JJ and Halfpenny should both have been sent off for recklessness
Jonathan Joseph. Leigh Halfpenny.
Both left the air the same time.
Both landed back on the ground with the same brutal force as gravity reaked it’s terrible legacy on them both.
The only solution – according to the letter of the law – is to send them both off.
Victory means that South Africa have become the eighth team to qualify for New Zealand 2021, and will make their fourth Women’s Rugby World Cup appearance after playing in the 2006, 2010 and 2014 events.
Kenya’s hopes are not over after the 39-0 defeat, the Lionesses finished as runners-up and will contest a play-off against the winner of the South American qualifier with the victor heading to the global repechage that will determine the final qualifier.
Springbok Women’s coach, Stanley Raubenheimer, commented: “I am very pleased for the players, they worked very hard to achieve this. They put in a great effort and they deserve this achievement.
“We scored a number of tries in our three matches in this tournament, so we are on the right track in that regard.
“But I think we can improve on our accuracy on attack, and I also think we need to work on our defence and kicking game. The good thing is that we will be able to work on those areas in the next few matches.”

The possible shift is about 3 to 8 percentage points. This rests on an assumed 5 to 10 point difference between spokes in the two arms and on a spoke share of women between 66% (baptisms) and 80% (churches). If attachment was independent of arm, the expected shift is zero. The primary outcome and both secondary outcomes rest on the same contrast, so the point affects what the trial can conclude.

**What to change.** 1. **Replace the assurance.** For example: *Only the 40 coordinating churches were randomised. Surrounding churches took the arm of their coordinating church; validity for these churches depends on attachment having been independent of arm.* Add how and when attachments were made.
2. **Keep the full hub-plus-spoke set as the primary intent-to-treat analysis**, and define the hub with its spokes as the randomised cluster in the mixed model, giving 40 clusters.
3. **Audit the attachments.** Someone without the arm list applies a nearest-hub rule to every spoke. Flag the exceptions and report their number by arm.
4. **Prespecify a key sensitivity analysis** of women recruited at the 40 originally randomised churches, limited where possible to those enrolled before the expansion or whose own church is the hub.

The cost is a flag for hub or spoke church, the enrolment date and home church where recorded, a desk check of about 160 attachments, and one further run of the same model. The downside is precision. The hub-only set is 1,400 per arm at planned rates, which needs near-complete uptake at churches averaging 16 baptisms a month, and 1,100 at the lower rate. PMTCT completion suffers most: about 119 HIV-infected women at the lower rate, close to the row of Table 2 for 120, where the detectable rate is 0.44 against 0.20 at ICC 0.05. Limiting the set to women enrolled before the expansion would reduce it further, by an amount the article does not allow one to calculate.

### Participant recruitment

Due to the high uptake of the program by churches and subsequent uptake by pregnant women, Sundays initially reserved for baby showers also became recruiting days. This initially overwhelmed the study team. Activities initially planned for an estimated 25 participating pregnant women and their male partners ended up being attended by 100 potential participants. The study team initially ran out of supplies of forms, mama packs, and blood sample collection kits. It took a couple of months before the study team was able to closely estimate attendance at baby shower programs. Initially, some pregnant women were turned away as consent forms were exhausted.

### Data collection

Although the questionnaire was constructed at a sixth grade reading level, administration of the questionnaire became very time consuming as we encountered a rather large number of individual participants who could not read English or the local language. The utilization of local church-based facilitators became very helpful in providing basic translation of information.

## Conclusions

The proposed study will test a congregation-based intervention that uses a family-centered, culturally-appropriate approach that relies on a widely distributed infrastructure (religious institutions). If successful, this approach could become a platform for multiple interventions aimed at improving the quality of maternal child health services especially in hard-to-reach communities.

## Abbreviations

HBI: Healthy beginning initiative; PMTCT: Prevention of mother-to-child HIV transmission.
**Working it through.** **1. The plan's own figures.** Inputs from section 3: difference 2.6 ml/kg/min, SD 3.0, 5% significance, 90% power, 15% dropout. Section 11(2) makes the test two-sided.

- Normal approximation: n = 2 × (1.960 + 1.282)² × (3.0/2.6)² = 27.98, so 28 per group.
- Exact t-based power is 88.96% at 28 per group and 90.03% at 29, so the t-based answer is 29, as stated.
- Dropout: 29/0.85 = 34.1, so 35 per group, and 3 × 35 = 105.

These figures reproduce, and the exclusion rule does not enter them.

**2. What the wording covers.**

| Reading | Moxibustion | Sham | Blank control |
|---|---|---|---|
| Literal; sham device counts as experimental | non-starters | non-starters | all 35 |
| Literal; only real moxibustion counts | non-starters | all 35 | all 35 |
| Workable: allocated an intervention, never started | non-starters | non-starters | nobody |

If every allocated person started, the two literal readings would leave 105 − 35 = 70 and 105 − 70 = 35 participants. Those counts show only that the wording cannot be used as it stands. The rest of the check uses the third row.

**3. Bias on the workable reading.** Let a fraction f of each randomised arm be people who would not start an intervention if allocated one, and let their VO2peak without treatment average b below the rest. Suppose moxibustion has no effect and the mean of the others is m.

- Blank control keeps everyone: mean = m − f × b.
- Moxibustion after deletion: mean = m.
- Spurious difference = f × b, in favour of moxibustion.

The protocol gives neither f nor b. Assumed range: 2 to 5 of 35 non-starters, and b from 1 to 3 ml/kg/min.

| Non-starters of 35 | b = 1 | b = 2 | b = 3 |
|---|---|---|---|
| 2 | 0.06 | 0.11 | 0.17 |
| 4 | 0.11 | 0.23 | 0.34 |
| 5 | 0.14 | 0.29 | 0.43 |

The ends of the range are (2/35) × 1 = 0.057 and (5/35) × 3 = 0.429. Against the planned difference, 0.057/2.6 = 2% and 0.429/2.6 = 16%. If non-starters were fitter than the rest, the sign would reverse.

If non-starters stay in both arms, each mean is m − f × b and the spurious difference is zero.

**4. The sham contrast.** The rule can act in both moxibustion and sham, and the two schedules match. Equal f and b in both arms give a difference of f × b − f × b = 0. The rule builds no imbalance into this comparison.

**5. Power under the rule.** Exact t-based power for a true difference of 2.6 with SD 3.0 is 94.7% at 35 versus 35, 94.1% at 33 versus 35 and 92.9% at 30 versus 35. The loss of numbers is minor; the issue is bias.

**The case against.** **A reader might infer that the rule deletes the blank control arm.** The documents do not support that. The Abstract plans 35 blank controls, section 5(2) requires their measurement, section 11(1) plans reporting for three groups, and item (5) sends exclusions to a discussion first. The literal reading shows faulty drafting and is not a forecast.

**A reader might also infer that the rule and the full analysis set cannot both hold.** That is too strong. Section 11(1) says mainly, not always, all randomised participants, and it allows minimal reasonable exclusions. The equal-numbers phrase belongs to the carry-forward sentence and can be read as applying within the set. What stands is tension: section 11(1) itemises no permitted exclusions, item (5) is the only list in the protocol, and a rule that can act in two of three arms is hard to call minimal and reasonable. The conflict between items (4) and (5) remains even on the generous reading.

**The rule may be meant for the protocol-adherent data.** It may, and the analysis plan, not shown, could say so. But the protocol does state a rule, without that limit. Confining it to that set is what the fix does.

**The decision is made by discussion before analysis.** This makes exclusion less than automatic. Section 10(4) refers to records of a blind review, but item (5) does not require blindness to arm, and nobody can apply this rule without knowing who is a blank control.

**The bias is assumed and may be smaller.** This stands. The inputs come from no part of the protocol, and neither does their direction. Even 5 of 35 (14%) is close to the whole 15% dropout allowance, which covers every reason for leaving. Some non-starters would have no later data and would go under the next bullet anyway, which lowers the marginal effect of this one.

South Africa will join defending champions New Zealand, England, France, USA, Canada, Australia and Wales who confirmed their spots with a top seven placing at Women’s Rugby World Cup 2017.
The Rugby Africa Women’s Cup was the first opportunity for a team to qualify for Women’s Rugby World Cup 2021 through the regional qualification route.
In April this year World Rugby announced details of a new qualification pathway for Women’s Rugby World Cup 2021 whereby non-qualified teams will compete in new and existing regional tournaments.
Regional tournaments will also be hosted in Oceania, Europe, Asia and South America with the final opportunity for teams to qualify being through the new repechage tournament, which will be held in 2020.